“Warn me when I attempt to close multiple tabs.”
It’s a friendly reminder at the top of your laptop screen.
It’s a metaphor for those living with bipolar disorder.
My earliest experience with the illness was at 6 yrs. of age. Of course, no one used the words, but it was clear that my mother was suffering. Hers started as a form of Post Traumatic Stress Disorder; the result of a shocking and sudden death of our grandmother.
Grandma lived with us since my parents’ marriage, and assumed all the roles traditionally held by mothers in the 1950’s. She was the one who maintained the home and nurtured this family of 3 young children. She was the rock of the family and insisted on contributing in this way; allowing our mother to keep a much-loved job outside the home for the first decade or so.
She died of sudden cardiac arrest on our living room sofa, while we were coloring Easter eggs. Our mother was thrust into a role for which she was not prepared. She dodged the challenges normally faced by women in the early years of marriage and child-rearing. There was no escaping them now; and it sent her into a catatonic shock.
Hospitalization, ECT, therapy and medications only put a temporary bandage on the situation. After several months of missing school and being farmed out to relatives and friends, we returned home to find the new Mom.
As adults, we learned the details of her mental illness, especially when she relapsed into a major mania 20 years later. It was a dark family secret up until then; it was not a subject that my father would discuss, even though it affected us all in very personal ways. That is the true shame of it all. We were denied the open dialog. We had to hide it from friends and neighbors.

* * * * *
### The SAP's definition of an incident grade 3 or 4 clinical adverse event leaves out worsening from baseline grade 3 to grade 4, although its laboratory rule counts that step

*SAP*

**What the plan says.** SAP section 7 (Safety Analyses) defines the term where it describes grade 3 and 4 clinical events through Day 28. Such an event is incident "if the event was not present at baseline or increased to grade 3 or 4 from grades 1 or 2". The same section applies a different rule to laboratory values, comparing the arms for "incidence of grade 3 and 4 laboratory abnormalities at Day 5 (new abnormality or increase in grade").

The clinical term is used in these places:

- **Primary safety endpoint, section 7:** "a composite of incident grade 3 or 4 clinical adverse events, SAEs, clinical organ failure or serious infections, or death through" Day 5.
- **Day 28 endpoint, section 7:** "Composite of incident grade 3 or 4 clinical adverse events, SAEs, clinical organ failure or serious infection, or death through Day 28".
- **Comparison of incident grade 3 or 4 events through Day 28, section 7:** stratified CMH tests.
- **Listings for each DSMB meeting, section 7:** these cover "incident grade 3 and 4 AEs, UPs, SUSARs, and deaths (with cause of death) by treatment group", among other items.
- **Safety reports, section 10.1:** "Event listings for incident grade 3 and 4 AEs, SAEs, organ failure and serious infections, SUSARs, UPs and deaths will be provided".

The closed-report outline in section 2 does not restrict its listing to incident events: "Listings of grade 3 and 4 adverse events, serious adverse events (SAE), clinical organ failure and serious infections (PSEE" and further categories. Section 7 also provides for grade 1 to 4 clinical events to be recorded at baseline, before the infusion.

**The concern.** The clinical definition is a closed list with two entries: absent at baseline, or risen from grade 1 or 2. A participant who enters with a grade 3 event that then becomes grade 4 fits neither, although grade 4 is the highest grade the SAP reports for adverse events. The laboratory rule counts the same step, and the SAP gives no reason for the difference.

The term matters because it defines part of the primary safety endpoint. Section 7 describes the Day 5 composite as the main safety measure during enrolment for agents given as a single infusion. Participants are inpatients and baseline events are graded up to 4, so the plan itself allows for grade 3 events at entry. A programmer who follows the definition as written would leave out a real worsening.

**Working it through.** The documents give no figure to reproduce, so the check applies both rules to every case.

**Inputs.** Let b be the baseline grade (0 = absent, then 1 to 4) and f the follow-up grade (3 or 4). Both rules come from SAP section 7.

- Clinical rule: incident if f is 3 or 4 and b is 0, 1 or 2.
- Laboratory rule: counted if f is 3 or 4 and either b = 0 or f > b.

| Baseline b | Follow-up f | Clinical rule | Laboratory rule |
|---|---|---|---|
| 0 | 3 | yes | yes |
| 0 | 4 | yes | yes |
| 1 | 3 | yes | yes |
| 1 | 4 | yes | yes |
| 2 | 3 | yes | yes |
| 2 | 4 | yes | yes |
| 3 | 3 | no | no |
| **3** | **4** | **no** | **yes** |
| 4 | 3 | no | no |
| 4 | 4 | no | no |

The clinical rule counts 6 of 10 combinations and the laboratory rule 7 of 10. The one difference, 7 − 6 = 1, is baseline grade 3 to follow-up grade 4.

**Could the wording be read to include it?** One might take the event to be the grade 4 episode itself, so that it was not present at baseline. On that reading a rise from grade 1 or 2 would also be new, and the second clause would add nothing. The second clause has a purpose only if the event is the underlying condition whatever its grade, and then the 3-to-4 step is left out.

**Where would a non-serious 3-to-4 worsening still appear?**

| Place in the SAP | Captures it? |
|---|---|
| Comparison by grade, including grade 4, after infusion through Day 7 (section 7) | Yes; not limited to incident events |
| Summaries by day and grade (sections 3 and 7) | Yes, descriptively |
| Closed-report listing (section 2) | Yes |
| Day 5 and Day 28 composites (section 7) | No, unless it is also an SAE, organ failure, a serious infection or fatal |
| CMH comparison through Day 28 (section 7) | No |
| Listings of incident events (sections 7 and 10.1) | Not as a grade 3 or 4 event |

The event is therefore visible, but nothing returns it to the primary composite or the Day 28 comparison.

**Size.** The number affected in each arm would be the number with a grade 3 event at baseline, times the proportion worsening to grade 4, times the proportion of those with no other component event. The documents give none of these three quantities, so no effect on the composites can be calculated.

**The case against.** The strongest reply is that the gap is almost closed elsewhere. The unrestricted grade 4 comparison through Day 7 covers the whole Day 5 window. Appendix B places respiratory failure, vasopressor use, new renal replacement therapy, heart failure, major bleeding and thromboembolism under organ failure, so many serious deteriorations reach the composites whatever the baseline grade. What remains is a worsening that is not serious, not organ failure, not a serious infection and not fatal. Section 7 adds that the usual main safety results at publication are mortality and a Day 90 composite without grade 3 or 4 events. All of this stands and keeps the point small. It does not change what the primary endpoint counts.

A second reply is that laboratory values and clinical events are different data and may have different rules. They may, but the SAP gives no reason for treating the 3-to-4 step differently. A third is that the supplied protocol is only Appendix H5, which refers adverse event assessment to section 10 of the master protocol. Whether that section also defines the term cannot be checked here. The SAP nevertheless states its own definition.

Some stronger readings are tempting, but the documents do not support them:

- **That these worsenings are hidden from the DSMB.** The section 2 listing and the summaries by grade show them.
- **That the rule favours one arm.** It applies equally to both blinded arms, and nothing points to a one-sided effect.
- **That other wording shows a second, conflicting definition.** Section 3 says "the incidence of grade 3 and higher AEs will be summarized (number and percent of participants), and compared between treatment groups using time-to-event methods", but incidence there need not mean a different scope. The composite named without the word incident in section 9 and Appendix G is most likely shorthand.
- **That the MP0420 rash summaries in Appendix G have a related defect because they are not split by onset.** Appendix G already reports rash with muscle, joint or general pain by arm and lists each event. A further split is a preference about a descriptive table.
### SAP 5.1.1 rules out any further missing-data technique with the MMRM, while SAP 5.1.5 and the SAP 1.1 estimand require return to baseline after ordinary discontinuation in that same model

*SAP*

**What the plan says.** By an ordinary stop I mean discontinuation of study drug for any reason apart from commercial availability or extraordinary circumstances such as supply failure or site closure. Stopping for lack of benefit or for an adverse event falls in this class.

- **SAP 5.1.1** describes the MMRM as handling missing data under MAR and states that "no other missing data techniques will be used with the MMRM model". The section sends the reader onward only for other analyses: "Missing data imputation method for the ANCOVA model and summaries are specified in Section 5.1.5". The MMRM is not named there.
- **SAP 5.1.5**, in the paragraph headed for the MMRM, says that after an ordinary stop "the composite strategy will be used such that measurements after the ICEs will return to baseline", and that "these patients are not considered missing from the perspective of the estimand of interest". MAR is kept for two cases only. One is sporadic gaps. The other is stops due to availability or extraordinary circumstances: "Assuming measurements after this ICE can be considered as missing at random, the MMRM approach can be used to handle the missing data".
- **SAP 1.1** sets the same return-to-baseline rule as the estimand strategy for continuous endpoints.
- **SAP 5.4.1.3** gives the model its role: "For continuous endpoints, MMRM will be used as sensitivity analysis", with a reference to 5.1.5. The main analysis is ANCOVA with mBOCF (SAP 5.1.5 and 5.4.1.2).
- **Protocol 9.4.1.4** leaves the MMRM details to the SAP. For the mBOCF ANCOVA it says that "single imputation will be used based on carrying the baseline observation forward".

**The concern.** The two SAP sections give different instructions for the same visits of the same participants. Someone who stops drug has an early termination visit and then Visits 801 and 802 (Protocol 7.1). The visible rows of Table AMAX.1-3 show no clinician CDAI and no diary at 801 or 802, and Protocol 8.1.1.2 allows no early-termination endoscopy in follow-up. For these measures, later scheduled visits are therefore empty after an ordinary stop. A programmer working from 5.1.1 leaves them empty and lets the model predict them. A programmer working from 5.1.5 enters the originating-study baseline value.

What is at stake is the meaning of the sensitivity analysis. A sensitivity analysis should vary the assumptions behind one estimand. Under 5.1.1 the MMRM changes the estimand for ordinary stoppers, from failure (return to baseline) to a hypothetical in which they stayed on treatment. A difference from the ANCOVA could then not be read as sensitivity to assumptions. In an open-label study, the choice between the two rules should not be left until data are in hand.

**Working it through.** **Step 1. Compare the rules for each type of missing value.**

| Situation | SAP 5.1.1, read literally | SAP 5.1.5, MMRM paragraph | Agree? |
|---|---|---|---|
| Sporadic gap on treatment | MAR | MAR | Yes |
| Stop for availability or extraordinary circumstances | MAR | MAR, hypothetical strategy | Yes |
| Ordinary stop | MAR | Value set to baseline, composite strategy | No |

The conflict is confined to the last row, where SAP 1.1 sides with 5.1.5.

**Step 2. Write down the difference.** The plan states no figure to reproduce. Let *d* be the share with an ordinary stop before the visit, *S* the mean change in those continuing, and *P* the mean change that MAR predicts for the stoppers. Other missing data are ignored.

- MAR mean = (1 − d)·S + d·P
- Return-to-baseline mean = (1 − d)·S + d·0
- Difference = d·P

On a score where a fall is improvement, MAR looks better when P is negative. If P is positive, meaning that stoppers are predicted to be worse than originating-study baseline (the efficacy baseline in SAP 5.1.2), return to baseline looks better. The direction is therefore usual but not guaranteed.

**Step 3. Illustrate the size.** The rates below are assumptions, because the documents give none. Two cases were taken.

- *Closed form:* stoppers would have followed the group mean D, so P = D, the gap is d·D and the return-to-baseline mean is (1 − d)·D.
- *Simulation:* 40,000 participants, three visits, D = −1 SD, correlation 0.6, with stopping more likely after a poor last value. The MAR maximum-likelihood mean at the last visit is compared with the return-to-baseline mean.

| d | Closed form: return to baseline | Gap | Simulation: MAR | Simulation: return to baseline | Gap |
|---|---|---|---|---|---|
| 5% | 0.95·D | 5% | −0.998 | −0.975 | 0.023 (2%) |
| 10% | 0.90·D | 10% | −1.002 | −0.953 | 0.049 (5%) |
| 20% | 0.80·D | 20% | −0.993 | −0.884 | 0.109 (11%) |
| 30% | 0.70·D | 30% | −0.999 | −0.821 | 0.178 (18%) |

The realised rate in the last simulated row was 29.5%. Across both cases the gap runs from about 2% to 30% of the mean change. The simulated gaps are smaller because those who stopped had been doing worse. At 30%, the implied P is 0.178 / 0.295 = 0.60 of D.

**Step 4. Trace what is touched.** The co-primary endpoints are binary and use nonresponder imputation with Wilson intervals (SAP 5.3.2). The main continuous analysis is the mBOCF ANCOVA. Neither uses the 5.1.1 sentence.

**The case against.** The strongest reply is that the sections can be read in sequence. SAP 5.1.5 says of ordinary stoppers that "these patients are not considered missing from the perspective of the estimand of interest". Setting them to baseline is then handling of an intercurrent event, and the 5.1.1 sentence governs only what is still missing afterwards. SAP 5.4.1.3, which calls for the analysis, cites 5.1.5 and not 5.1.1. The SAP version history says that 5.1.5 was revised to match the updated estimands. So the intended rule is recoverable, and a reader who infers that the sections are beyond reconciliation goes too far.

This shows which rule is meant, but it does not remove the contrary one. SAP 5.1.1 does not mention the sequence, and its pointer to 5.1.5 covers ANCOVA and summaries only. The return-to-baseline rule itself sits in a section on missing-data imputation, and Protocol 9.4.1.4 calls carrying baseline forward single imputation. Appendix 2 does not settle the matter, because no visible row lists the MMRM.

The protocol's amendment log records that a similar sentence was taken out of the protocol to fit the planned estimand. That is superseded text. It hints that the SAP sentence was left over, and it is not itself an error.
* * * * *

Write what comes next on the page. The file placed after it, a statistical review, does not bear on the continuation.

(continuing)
We carried that shame forward. We learned the code of silence. We saw it practiced every day in our youth.
It ended for me when I turned 40; after a few questionable episodes, a lot of doubt and denial, I walked into a doctor’s office and asked for medication. I had gone the route of talk-therapy, spirituality, eastern philosophy, dietary modification, exercise therapy; all of which became a bit of a game for me, and I was tired of playing.
You could say I pretty much diagnosed myself. I had already had 2 minor manic episodes, both due to situational depression. I assumed the diagnosis would be Bipolar; the doctor classified it as “atypical mood disorder”. He prescribed Lithium; said when I was feeling better, could go off of it for periods of time. I took this advice. Later physicians said this was a mistake; that I should never risk a major episode by self-adjusting the meds.
I had witnessed my mother, both on and off of medication, and I’m not sure which was worse…the mood swings and violent temper; or the zombie-like state achieved on a cocktail of psychotropic drugs. One doctor actually recommended that she get pregnant again, citing the positive benefits of hormonal changes. She had 3 more children. It worked, at least until it no longer did.
With all these observations, and after doing my own adult research, I have had long periods without incident, and without medication; sometimes as long as 2 years at a stretch. It is during those times, that my “tabs” greatly expand. They led to very productive career changes, new hobbies and interests, a return to the arts. I could draw, paint, write, and best of all, develop a photography hobby into a paid profession.
I have managed my best to keep the open tabs under control; and take advantage of the positive energy. Maybe it is creativity; maybe it is hypomania. Time will tell and I am ever-vigilant.